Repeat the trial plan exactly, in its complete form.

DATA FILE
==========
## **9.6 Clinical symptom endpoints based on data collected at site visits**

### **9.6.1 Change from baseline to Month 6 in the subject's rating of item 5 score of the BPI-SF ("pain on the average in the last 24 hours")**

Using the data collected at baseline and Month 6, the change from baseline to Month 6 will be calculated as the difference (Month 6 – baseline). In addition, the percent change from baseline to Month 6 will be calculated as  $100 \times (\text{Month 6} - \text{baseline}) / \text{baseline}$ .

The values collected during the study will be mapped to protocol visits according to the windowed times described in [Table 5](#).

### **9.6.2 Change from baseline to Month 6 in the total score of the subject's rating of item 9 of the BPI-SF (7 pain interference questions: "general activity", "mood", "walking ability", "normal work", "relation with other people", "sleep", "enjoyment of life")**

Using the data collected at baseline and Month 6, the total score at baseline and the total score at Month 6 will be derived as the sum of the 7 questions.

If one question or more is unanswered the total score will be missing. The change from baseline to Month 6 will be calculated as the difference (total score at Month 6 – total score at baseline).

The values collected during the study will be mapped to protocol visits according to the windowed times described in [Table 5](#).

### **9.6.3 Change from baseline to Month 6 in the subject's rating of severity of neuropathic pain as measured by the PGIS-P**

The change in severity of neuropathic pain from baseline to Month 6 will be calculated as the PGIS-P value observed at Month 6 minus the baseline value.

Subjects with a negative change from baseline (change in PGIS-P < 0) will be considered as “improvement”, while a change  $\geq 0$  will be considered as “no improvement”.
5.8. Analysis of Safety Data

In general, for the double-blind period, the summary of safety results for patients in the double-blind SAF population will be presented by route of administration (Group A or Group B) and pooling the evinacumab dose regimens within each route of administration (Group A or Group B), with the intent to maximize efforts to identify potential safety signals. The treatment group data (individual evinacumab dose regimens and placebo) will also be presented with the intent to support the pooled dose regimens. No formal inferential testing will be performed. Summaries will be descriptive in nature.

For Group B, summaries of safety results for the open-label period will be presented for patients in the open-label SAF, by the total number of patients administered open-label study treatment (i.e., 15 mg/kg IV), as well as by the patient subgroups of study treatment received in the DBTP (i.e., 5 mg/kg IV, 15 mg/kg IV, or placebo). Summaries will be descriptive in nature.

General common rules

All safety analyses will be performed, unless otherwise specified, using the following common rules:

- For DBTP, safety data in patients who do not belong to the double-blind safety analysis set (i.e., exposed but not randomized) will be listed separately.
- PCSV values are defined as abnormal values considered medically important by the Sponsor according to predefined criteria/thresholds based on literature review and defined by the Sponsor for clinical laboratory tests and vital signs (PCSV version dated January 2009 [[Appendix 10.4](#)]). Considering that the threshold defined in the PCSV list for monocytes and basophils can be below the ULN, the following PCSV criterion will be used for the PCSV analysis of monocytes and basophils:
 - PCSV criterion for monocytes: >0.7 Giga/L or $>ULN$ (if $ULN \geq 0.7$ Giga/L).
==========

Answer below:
## **9.6 Clinical symptom endpoints based on data collected at site visits**

### **9.6.1 Change from baseline to Month 6 in the subject's rating of item 5 score of the BPI-SF ("pain on the average in the last 24 hours")**

Using the data collected at baseline and Month 6, the change from baseline to Month 6 will be calculated as the difference (Month 6 – baseline). In addition, the percent change from baseline to Month 6 will be calculated as  $100 \times (\text{Month 6} - \text{baseline}) / \text{baseline}$ .

The values collected during the study will be mapped to protocol visits according to the windowed times described in [Table 5](#).

### **9.6.2 Change from baseline to Month 6 in the total score of the subject's rating of item 9 of the BPI-SF (7 pain interference questions: "general activity", "mood", "walking ability", "normal work", "relation with other people", "sleep", "enjoyment of life")**

Using the data collected at baseline and Month 6, the total score at baseline and the total score at Month 6 will be derived as the sum of the 7 questions.

If one question or more is unanswered the total score will be missing. The change from baseline to Month 6 will be calculated as the difference (total score at Month 6 – total score at baseline).

The values collected during the study will be mapped to protocol visits according to the windowed times described in [Table 5](#).

### **9.6.3 Change from baseline to Month 6 in the subject's rating of severity of neuropathic pain as measured by the PGIS-P**

The change in severity of neuropathic pain from baseline to Month 6 will be calculated as the PGIS-P value observed at Month 6 minus the baseline value.

Subjects with a negative change from baseline (change in PGIS-P < 0) will be considered as “improvement”, while a change  $\geq 0$  will be considered as “no improvement”.
5.8. Analysis of Safety Data

In general, for the double-blind period, the summary of safety results for patients in the double-blind SAF population will be presented by route of administration (Group A or Group B) and pooling the evinacumab dose regimens within each route of administration (Group A or Group B), with the intent to maximize efforts to identify potential safety signals. The treatment group data (individual evinacumab dose regimens and placebo) will also be presented with the intent to support the pooled dose regimens. No formal inferential testing will be performed. Summaries will be descriptive in nature.

For Group B, summaries of safety results for the open-label period will be presented for patients in the open-label SAF, by the total number of patients administered open-label study treatment (i.e., 15 mg/kg IV), as well as by the patient subgroups of study treatment received in the DBTP (i.e., 5 mg/kg IV, 15 mg/kg IV, or placebo). Summaries will be descriptive in nature.

General common rules

All safety analyses will be performed, unless otherwise specified, using the following common rules:

- For DBTP, safety data in patients who do not belong to the double-blind safety analysis set (i.e., exposed but not randomized) will be listed separately.
- PCSV values are defined as abnormal values considered medically important by the Sponsor according to predefined criteria/thresholds based on literature review and defined by the Sponsor for clinical laboratory tests and vital signs (PCSV version dated January 2009 [[Appendix 10.4](#)]). Considering that the threshold defined in the PCSV list for monocytes and basophils can be below the ULN, the following PCSV criterion will be used for the PCSV analysis of monocytes and basophils:
 - PCSV criterion for monocytes: >0.7 Giga/L or $>ULN$ (if $ULN \geq 0.7$ Giga/L).